Jewish World Review March 3, 2003/ 29 Adar I 5763
This is what's
called legal grift
It wouldn't bother me a whit if every McDonald's in the country shuttered their doors, although my kids would go nuts,
but anyone with a sense of pure justice has to sympathize with the besieged company. Not only are profits in the toilet, with
the rise of the Subway chain, but the avalanche of newspaper stories sympathizing with fat children who blame Big Macs for
their youthful spreads is a travesty. And let's not forget the constant stream of lawsuits.
The most ridiculous one recently occurred in Panama City Beach, FL, where a couple sued the local McDonald's for
more than $15,000 because the husband bought a bagel that wasn't to his satisfaction.
An attorney, no doubt working on contingency, whose shingle is probably above a Toys "R" Us in some strip mall,
dreamed up a dandy of a complaint in trying to extort some dough from the local franchisee. According to a Feb. 4
Associated Press report, John and Cecelia O'Hare said an allegedly bum bagel "damaged the husband's teeth and their
marriage... The suit alleges the wife 'lost the care, comfort, consortium and society of her husband.'"
This is what's called legal grift.
Messed-up bridgework is no fun, but if that relatively minor medical malady is enough to break up a marriage, the
O'Hares' must not have a very strong union to begin with. The lawsuit's an insult to all the couples who cope with real
problems-Alzheimer's, ovarian or brain cancer, heart disease, just for starters-and stick together, "for better or worse," as the
traditional wedding vows go.
The O'Hares' abuse of the courts, it must be said, is minor compared to the guilty verdict slapped against Manhattan
hotelier Leona Helmsley-admittedly an extraordinarily obnoxious woman-earlier this month. Charles Bell, a former employee
at Helmsley's Park Lane Hotel, was awarded the obscene amount of $11.2 million after suing "The Queen of Mean" for
sexual discrimination. The gay man, who worked at Park Lane for four months, was awarded $1.17 million for lost wages
and compensation and an astonishing $10 million in punitive damages.
It may be that Helmsley was guilty as charged, and who's to quarrel with a jury deciding that she fired Bell simply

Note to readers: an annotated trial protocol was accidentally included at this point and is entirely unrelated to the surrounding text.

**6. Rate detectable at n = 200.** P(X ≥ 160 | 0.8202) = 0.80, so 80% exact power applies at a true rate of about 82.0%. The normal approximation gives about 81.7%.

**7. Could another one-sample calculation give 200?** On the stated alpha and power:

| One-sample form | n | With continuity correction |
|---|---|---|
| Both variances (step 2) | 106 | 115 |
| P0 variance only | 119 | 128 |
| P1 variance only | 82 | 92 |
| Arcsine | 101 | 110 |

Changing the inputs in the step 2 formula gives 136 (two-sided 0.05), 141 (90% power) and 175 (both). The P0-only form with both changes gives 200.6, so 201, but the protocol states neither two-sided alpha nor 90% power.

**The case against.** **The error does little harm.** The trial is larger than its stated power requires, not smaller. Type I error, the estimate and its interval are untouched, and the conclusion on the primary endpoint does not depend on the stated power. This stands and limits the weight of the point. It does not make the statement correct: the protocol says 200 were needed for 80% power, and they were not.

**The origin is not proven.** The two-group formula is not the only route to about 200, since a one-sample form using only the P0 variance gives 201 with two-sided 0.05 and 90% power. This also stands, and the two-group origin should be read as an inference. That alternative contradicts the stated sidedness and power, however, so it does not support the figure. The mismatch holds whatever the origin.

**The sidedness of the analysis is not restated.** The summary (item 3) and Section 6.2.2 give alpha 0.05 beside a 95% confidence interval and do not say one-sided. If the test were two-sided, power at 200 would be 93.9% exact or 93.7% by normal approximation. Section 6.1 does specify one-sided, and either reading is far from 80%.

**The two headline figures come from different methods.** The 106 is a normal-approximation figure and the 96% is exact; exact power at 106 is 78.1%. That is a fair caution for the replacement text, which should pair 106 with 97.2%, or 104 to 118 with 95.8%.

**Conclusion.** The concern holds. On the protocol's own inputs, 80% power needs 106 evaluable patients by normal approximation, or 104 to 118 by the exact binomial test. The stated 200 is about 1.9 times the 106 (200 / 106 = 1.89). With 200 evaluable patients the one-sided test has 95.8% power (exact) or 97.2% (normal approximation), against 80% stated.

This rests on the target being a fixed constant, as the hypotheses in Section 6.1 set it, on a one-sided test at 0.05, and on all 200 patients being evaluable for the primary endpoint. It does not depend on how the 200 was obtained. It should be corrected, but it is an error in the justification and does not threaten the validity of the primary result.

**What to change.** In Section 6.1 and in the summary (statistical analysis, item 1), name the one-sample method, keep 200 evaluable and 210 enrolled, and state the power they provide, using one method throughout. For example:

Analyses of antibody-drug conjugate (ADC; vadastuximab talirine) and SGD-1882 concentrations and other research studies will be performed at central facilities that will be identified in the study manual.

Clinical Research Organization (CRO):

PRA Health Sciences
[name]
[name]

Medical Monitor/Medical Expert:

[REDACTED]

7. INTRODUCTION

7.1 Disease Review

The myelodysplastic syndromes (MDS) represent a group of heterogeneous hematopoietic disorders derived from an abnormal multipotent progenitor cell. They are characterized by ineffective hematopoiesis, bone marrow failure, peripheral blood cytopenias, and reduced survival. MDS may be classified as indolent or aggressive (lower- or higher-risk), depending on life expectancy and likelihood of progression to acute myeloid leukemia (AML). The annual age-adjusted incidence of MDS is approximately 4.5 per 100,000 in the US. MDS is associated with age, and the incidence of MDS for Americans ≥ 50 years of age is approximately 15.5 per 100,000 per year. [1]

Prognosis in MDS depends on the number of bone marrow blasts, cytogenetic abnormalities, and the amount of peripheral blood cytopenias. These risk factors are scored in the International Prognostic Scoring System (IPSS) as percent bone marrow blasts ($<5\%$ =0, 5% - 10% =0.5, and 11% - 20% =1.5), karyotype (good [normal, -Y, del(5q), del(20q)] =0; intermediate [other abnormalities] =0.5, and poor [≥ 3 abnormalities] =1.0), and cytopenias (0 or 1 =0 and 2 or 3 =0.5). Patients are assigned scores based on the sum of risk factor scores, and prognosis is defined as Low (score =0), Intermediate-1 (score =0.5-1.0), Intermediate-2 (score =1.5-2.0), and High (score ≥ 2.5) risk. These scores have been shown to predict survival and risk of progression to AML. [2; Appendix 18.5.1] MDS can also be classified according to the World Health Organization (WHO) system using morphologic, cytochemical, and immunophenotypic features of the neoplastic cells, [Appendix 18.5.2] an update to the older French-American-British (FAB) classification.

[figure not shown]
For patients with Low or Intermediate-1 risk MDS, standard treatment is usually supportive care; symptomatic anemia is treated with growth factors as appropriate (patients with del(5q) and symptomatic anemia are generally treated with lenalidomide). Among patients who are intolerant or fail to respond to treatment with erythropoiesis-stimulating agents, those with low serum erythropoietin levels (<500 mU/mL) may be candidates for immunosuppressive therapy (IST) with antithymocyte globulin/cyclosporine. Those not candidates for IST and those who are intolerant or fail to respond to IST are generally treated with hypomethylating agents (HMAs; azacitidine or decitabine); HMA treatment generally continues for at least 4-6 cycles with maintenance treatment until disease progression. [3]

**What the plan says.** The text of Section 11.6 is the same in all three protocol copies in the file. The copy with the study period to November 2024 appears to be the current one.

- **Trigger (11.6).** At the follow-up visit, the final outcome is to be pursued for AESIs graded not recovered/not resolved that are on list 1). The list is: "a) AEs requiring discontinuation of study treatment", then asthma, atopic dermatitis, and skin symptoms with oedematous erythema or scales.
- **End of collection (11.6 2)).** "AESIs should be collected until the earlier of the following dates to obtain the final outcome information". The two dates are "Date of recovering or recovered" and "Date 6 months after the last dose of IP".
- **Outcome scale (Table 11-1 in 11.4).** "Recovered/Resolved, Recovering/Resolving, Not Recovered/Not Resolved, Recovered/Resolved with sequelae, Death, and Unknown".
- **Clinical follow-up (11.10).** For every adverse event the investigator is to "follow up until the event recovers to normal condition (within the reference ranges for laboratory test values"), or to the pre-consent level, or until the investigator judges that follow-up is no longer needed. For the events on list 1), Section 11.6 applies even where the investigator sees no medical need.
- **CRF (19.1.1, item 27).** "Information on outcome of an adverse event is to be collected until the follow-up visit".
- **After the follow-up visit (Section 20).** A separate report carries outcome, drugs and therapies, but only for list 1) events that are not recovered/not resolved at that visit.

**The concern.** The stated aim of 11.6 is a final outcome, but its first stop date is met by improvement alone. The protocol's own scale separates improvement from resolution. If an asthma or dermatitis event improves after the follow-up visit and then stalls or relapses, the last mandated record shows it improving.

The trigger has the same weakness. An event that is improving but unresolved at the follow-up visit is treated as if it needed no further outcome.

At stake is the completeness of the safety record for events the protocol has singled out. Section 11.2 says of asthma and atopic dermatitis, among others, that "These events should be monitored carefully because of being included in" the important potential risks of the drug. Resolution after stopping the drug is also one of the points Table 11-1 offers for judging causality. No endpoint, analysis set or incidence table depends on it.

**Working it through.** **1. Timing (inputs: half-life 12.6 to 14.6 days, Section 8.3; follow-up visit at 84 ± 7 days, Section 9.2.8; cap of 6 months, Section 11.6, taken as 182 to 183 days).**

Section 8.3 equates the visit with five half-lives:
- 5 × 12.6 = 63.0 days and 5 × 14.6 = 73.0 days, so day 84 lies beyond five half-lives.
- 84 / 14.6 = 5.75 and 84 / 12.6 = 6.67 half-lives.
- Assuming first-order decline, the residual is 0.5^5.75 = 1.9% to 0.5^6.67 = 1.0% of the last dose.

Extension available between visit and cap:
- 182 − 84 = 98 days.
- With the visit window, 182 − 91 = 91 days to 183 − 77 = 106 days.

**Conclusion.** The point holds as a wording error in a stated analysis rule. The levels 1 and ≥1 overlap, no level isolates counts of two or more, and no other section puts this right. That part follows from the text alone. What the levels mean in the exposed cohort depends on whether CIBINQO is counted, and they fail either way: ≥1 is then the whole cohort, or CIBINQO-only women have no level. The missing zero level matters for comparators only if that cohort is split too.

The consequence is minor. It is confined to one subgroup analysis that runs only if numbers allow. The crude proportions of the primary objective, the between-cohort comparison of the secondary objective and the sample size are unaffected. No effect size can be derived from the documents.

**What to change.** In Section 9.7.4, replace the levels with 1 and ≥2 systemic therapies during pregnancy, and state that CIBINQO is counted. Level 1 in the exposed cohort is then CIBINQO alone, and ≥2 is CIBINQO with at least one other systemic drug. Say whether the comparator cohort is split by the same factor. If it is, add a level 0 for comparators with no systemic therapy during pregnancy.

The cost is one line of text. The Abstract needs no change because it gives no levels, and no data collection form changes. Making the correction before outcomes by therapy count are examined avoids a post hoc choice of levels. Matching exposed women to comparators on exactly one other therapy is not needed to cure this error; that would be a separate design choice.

because he's gay. But where in the world does the $10 million in "punitive damages" come from? The 48-year-old Bell hit the
jackpot. He worked a mere four months, allegedly endured his employer's disgusting taunts and emerges not only a
multimillionaire (minus his lawyer's fees) but an instant hero in the gay community. Not bad for less than a year's labor.
One assumes the jury's ridiculous judgment will be reduced on appeal, but considering Helmsley's reputation, probably
not by much. The real villain in this case is Manhattan Supreme Court Justice Walter Tolub, who told the jury before their
deliberation that Helmsley, 82, had a net worth of between $3.2 and $4 billion, an utterly irrelevant fact. The man should be
prosecuted himself for jury-tampering, but I suppose he was sent bottles of champagne from grateful trial lawyers across the
Oh, one more. Last Friday, according to the Associated Press, a kindergarten teacher in Kansas City, MO was sued for
$25,000 for allegedly "binding [a student] to his chair with tape." The moronic teacher, DaMara Lashley-aptly named-along
with principal Rick Mills, "a staunch believer in corporal punishment," were both suspended.
If true, there's no defense for Lashley and Mills, and both ought to be fired immediately. But what's with the lawsuit?
You'd think that the young victim, who was probably humiliated by the incident, would gain revenge if the Kansas City School
District acted responsibly and purged its system of both the defendants and any other teacher who uses corporal punishment
as a means of behavior control. Just imagine if the United States was as litigious a society generations ago when parochial
school students were routinely subjected to degrading treatment by nuns. The docket of lawsuits would be backed up to this
One of my uncles, for example, regularly had his knuckles rapped with a ruler because, as a lefty, he couldn't adapt
quickly enough to the enforced rule that penmanship was performed only by the right hand. But it never occurred to my
grandparents, Irish immigrants raising a family in the Bronx, to sue the school system.
It's a reminder that once upon a time in America, the phrase "trial lawyer" wasn't an obscenity.
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JWR contributor "Mugger" -- aka Russ Smith -- is the editor-in-chief and CEO of New York Press (www.nypress.com). Send your comments to him by clicking here.
© 2002, Russ Smith